In that regard, any theory of origins that does not acknowledge the fact that God is the Creator of all things (like evolution) effectively undermines other truths that flow from this reality.  Heb. 11:3; Rev. 4:11
The principle of mankind’s stewardship over the Garden was established at the time of the restoration of planet earth; He delegated authority in Eden to the man, who was to effectively serve as steward over the Garden.  Gen. 1:28-30
Since God owns the entire physical creation, which He created through His power, mankind has been delegated the authority to manage what God has provided.  Ps. 8:6-8
Although there was a change in the diet of mankind. after the flood, the authority to rule the physical creation (to manage it wisely) was reiterated to Noah and his sons.  Gen. 9:1-3
God has provided what man needs through His grace; therefore, applying spiritual common sense, mankind is to wisely govern God’s creation for God’s glory, the good of the creation, and for the benefit of the human race.
Along those lines, God provided instruction in the Mosaic Law to indicate that Israel was expected to practice good stewardship in the land of Promise.  Lev. 25:1-7
Another principle that must be considered is that God will hold man accountable for the manner in which he conducts the stewardship that has been entrusted to him. Lk. 16:2; Eph. 6:8; Rev. 11:18
In that regard, men should aspire to please God by properly administering those things that have been delegated to them.  IICor. 5:9-10
In Leviticus 26, the implied but unstated reality is that the Jews failed under their stewardship of the land and came under God’s judgment.  Lev.  26:34-35

Specific areas of stewardship for believers.
Paul viewed the good news of salvation as a most important responsibility with which he had been entrusted by God..  ICor. 9:17; Gal. 2:7; IThess. 2:4; ITim. 1:11; Tit. 1:3
Paul recognized that he was also the recipient and custodian of the doctrines of the faith.  ICor. 4:1
Similarly, all those that have been prepared to teach doctrine are viewed as stewards of the good deposit, which they are expected to guard and teach during their generation.  ICor. 4:1; ITim. 6:20; IITim. 1:14
Timothy, as well as others that have been entrusted with the truths of Bible doctrine, have an obligation to prepare the next generation for its stewardship.  IITim. 2:2
All those placed by God in positions of authority within the Church should recognize that they have a stewardship entrusted to them, which is to result in the benefit and blessing (spiritual growth) of the Church.  Eph. 3:2; Col. 1:25; ITim. 3:15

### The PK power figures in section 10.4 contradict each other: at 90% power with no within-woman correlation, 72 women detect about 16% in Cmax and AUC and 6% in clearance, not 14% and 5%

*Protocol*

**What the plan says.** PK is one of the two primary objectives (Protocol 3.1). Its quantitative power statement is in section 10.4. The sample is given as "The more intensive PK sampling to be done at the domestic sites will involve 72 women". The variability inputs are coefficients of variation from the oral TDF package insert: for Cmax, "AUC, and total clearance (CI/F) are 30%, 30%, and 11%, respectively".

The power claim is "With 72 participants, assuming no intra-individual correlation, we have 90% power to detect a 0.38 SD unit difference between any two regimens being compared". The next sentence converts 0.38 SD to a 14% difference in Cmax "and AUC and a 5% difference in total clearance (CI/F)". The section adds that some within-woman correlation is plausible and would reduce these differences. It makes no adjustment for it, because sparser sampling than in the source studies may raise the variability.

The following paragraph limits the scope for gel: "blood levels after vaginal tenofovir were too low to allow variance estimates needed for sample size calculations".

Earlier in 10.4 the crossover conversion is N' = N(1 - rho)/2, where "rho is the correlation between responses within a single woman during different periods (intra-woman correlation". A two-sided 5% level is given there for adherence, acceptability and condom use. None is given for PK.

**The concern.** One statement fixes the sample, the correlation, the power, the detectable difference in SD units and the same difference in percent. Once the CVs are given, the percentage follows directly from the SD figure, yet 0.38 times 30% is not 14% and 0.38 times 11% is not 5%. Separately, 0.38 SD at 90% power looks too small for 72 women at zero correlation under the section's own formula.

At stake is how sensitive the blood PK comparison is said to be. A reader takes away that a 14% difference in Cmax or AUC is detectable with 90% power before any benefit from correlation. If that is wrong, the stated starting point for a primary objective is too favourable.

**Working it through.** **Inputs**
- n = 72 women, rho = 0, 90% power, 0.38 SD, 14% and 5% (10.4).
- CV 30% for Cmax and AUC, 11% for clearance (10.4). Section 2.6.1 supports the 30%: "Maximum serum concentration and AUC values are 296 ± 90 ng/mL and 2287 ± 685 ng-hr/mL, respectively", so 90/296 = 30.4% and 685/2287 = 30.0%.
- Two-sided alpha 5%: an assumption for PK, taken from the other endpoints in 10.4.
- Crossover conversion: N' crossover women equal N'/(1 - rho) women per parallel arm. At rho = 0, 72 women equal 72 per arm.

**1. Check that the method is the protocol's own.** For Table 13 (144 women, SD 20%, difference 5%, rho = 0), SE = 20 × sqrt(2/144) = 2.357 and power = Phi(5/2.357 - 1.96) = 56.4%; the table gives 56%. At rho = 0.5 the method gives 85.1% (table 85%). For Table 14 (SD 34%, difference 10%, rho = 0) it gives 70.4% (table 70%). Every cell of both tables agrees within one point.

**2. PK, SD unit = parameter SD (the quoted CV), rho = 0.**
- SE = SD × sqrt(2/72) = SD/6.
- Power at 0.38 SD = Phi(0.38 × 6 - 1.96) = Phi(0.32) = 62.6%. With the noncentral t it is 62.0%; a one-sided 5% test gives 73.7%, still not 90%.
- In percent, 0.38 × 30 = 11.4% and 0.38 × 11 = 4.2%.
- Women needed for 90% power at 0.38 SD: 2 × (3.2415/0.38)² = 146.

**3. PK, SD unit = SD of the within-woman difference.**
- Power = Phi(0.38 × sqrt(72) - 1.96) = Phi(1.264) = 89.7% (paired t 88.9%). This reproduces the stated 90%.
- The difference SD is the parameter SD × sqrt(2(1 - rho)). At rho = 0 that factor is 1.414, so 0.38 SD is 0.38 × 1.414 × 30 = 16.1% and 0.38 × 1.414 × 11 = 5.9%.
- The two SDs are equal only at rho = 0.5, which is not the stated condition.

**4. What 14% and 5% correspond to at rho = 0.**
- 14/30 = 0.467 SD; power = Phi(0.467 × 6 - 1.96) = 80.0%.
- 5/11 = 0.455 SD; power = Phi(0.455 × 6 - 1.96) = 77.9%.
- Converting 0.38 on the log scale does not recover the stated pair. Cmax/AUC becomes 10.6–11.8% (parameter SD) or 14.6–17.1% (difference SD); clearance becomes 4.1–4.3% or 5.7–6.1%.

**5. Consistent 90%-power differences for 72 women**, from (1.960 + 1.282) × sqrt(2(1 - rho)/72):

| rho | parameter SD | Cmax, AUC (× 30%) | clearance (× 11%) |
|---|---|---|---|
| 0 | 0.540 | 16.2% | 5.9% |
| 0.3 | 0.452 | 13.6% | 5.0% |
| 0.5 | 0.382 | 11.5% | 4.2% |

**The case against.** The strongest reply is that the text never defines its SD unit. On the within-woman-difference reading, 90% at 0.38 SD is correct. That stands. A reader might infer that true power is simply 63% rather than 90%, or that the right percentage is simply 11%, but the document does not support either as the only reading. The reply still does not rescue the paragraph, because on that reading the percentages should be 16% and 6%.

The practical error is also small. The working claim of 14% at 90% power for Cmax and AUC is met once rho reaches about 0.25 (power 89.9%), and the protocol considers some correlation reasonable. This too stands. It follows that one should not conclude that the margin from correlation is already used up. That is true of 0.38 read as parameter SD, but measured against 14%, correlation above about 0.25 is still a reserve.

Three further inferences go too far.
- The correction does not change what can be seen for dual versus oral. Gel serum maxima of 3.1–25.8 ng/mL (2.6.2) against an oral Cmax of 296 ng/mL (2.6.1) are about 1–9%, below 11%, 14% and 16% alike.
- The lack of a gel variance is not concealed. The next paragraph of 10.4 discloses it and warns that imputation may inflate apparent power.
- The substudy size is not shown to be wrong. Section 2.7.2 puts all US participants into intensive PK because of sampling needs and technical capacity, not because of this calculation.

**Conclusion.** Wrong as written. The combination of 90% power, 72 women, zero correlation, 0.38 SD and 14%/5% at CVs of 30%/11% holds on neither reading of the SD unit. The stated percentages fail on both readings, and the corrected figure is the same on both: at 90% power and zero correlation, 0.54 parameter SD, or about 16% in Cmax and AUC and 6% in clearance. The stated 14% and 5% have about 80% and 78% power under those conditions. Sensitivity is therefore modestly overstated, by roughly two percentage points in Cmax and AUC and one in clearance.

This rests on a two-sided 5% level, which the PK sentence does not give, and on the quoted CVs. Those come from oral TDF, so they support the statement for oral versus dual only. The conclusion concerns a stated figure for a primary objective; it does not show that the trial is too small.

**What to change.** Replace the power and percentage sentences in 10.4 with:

Since both the physical and spiritual life of the believer is a grace gift from God, each believer is expected to conduct his life according to the will of the Master.
The physical body in which the soul resides is viewed as the possession of God and is not our own to do with as we please.  Rom. 14:7-8; ICor. 6:19
Our spiritual life, which was provided at the point of salvation, is to be offered each day to the Master as a living sacrifice.  Rom. 12:1
The spiritual gift each believer received at the point of salvation is viewed as a stewardship, which is to be properly exercised for the good of others in the local body.  IPet. 4:10
In that regard, God has provided different spiritual gifts to believers in order to promote a wholesome balance and maturity within the body.  Rom. 12:4-6
Each pastor-teacher is viewed as a steward of the local church, where God the Holy Spirit established him.  Tit. 1:7; IPet. 5:1-4
He is to perform the duties that are incumbent upon him by doing all that is required of a shepherd.
He is to administrate the household of God, those that have been allotted to him according to the will of His Master.
He is to lead believers willingly, not because he is compelled to do so, by exhibiting an earnest desire to make the sacrifices necessary for the best spiritual interests of his flock.
He cannot concern himself with the issue of money; he must serve whether financial support is there or lacking.
He should not attempt to use his authority in inappropriate ways to bully believers into application or spiritual growth; he must content himself with teaching the Word of God to believers and allowing it to work within their lives.  ITim. 1:5; Isa. 55:11
He should consistently seek to improve his example before the congregation.  ITim. 4:12 Tit. 2:7
He should keep before him the reality that His Master will return and that He is prepared to reward any service the faithful pastor-teacher has rendered.  ICor. 9:25; Rev. 22:12
Each believer should recognize that the most important matter in regard to stewardship is that he demonstrate himself to be faithful to discharge His Master’s will.  Lk. 16:10; ICor. 4:2